• We are definitely a ‘get on with it’ house – AS parents, its the only way we know to get the girls through difficult times. Some people mistake that for being cold & heartless but I try to constantly look towards the next best thing. It is possible to experience happiness in the midst of hard time. Wishing you all the best with the future – you deserve good times x

  • Louise Rodgers

    Before I had read the whole post I was actually thinking in my head that parents tend to have more of a get on with things attitude because they have their other children to think about. I had a friend who lost her child at 4 years of age. He was run over by a lorry. Obviously she was devastated but the one thing she always says is that she has other children to care for and she needs to think about their needs and focus on how they make her happy and vice versa. She’s an incredible woman. It’s refreshing to hear someone speak the way you do. Maybe that’s because of the profession I work in, or maybe because it’s inspirational, and a marvellous way to approach things in life

  • I can relate to all this, I lost 8 babies and all I wanted was to be a mum, I was a stepmum but wanted to be a mum too. Concentrating on the positives is a good thing to do, years later I have learnt to live with the losses but never forgotten or really got over them x

  • Rachel Petitt

    My heart goes out to you and I wish people didn’t have to suffer the loss of a baby or pregnancy but unfortunately they do. You have such a healthy outlook life and it’s inspirational.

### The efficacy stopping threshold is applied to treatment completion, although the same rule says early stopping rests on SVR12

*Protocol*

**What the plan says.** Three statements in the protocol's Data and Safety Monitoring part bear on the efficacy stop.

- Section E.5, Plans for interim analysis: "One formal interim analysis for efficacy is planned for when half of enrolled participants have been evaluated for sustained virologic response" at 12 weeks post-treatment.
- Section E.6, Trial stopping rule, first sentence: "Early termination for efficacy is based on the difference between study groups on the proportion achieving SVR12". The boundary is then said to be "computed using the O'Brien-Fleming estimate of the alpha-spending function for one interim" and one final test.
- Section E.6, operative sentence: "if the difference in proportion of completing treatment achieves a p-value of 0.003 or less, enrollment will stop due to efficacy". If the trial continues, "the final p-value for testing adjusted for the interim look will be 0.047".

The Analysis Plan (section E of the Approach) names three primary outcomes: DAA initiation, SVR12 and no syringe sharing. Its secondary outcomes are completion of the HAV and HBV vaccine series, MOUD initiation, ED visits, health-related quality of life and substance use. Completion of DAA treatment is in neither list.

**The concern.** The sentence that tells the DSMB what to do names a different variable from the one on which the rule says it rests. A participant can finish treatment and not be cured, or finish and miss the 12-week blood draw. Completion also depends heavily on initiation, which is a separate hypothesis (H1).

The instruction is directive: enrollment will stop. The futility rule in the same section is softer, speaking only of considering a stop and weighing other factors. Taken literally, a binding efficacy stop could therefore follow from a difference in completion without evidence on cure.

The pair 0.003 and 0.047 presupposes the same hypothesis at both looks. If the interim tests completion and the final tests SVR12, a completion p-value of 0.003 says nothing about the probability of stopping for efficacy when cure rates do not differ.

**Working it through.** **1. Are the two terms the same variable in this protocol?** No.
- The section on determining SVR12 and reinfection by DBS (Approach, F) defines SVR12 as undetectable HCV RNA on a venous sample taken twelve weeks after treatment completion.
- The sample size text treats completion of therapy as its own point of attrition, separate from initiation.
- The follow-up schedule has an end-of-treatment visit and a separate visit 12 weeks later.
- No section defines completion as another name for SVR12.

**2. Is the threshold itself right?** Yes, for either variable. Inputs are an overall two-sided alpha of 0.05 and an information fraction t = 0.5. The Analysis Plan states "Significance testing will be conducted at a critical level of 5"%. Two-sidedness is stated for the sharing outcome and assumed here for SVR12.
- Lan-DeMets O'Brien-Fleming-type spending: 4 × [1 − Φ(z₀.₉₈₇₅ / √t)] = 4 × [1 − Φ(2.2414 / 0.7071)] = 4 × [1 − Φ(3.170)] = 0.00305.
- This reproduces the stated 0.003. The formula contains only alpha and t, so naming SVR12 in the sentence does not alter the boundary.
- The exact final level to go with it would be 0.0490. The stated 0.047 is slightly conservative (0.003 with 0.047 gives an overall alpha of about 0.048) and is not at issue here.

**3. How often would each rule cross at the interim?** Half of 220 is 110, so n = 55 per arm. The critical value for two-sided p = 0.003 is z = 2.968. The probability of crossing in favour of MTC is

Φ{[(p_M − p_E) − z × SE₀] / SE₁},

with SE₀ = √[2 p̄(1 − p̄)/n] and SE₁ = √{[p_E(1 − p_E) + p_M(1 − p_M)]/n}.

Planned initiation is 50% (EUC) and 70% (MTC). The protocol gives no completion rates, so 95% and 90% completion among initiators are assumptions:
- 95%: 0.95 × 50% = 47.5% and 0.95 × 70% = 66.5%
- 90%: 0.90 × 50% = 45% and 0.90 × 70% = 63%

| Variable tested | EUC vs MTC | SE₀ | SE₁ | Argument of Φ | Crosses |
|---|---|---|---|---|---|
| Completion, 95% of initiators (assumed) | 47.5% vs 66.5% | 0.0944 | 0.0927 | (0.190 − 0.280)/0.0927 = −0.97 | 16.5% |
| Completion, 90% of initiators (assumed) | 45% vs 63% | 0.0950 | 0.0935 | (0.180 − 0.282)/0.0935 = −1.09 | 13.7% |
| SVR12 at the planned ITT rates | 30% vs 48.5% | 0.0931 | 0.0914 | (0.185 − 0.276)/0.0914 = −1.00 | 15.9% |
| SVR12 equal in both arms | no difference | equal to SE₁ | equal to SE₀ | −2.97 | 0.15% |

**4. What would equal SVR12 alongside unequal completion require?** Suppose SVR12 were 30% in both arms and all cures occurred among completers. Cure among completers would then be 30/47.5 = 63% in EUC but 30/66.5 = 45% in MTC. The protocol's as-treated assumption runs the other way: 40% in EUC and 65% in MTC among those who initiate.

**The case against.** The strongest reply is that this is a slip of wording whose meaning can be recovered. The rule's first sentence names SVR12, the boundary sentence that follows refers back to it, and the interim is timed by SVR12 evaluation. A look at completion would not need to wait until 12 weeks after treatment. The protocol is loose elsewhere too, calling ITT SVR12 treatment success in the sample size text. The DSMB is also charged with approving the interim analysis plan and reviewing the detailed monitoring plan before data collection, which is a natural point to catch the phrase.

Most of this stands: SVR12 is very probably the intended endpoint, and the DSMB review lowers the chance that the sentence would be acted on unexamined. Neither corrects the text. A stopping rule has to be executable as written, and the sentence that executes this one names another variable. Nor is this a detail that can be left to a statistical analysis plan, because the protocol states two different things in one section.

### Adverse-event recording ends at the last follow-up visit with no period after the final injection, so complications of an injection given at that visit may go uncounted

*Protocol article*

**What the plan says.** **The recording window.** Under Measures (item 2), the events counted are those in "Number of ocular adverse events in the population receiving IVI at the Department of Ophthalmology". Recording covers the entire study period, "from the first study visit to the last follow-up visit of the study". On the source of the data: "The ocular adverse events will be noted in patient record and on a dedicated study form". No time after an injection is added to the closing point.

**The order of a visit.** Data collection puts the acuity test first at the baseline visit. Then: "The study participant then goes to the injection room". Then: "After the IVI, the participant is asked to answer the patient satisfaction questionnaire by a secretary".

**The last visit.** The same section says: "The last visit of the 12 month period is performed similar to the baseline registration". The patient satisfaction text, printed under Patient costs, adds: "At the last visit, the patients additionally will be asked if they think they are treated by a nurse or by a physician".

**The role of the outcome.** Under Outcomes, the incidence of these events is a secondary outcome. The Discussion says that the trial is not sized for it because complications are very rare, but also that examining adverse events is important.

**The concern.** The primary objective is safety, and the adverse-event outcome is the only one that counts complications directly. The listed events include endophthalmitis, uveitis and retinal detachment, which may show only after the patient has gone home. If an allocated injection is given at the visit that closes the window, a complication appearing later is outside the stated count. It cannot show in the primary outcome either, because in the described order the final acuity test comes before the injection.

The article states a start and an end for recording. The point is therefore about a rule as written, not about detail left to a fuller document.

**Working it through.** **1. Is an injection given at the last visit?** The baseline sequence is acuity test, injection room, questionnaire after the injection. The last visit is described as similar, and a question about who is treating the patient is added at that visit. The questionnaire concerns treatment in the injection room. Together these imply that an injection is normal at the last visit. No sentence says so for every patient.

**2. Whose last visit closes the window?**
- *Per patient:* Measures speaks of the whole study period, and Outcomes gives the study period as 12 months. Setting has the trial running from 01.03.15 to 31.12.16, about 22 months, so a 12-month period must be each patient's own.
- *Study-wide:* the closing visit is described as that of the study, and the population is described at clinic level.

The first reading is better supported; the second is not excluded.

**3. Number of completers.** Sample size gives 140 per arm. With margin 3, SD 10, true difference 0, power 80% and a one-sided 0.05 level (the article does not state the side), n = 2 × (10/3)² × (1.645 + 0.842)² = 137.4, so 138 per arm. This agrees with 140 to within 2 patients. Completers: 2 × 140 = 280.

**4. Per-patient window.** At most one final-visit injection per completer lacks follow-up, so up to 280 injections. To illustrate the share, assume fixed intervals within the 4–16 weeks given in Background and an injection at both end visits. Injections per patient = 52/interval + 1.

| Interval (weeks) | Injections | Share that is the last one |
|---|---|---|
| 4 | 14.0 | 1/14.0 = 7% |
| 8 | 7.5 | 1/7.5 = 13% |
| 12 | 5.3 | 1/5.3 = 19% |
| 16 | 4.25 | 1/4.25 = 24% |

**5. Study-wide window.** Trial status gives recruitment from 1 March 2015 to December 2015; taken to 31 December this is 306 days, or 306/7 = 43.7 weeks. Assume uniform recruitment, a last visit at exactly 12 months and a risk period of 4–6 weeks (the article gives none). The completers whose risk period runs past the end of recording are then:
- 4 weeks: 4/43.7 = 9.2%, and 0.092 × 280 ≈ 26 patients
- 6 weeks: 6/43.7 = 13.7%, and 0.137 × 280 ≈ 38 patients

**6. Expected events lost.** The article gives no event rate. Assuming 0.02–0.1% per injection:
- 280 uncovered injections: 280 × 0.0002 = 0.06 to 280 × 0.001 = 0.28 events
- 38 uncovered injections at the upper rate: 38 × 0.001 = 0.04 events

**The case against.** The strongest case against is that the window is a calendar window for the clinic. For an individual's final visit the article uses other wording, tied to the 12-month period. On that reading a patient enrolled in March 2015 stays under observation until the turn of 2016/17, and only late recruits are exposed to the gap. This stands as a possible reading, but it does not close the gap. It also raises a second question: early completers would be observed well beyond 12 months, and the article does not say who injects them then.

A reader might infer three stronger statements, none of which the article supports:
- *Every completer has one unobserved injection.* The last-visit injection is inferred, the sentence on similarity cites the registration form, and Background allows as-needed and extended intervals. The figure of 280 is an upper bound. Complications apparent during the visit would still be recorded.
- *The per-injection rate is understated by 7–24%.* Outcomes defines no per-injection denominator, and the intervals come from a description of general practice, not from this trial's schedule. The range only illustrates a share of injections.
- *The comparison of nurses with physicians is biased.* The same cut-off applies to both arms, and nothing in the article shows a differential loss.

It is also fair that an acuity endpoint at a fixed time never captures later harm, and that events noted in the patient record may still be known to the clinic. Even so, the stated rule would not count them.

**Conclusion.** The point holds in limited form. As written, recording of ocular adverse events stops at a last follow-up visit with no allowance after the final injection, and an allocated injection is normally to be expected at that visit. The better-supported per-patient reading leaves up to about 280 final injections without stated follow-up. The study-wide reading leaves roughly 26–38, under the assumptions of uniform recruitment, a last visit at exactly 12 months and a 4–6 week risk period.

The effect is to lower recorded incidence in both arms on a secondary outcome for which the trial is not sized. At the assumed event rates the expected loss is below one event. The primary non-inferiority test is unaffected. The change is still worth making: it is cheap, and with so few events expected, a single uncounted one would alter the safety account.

It’s true that children help in traumatic circumstances. I lost my beloved, beautiful Mum 8 years ago (before children) and I found it all to easy to wallow in what I’d lost and not focus on the future. I lost my Dad at the end of July and Noah was a most blessed distraction, forcing me to face the day with positivity.
    You have such a fantastic outlook, I wish you all the best for a happy future xx

  • Katie Shacklock

    I’m so sorry for your losses Jo and you’re right, no one would blame you for hibernating through your grief but I have the same out look as you. We have to make conscious decisions about how we’re going to react to things sometimes. It might be seen as a coping mechanism, but I’d much rather cope by looking at the things that are good in my life than wallowing in the things that are bad. My ex chose to be sad and in the end it broke us. Good luck on the wedding planning, looking forward to hearing about it! xx

  • sisterkin

    I love this post – it is in essence about sadness and grief, yet what you have written is positive and in a wasy heart-warming. Good luck on your journey x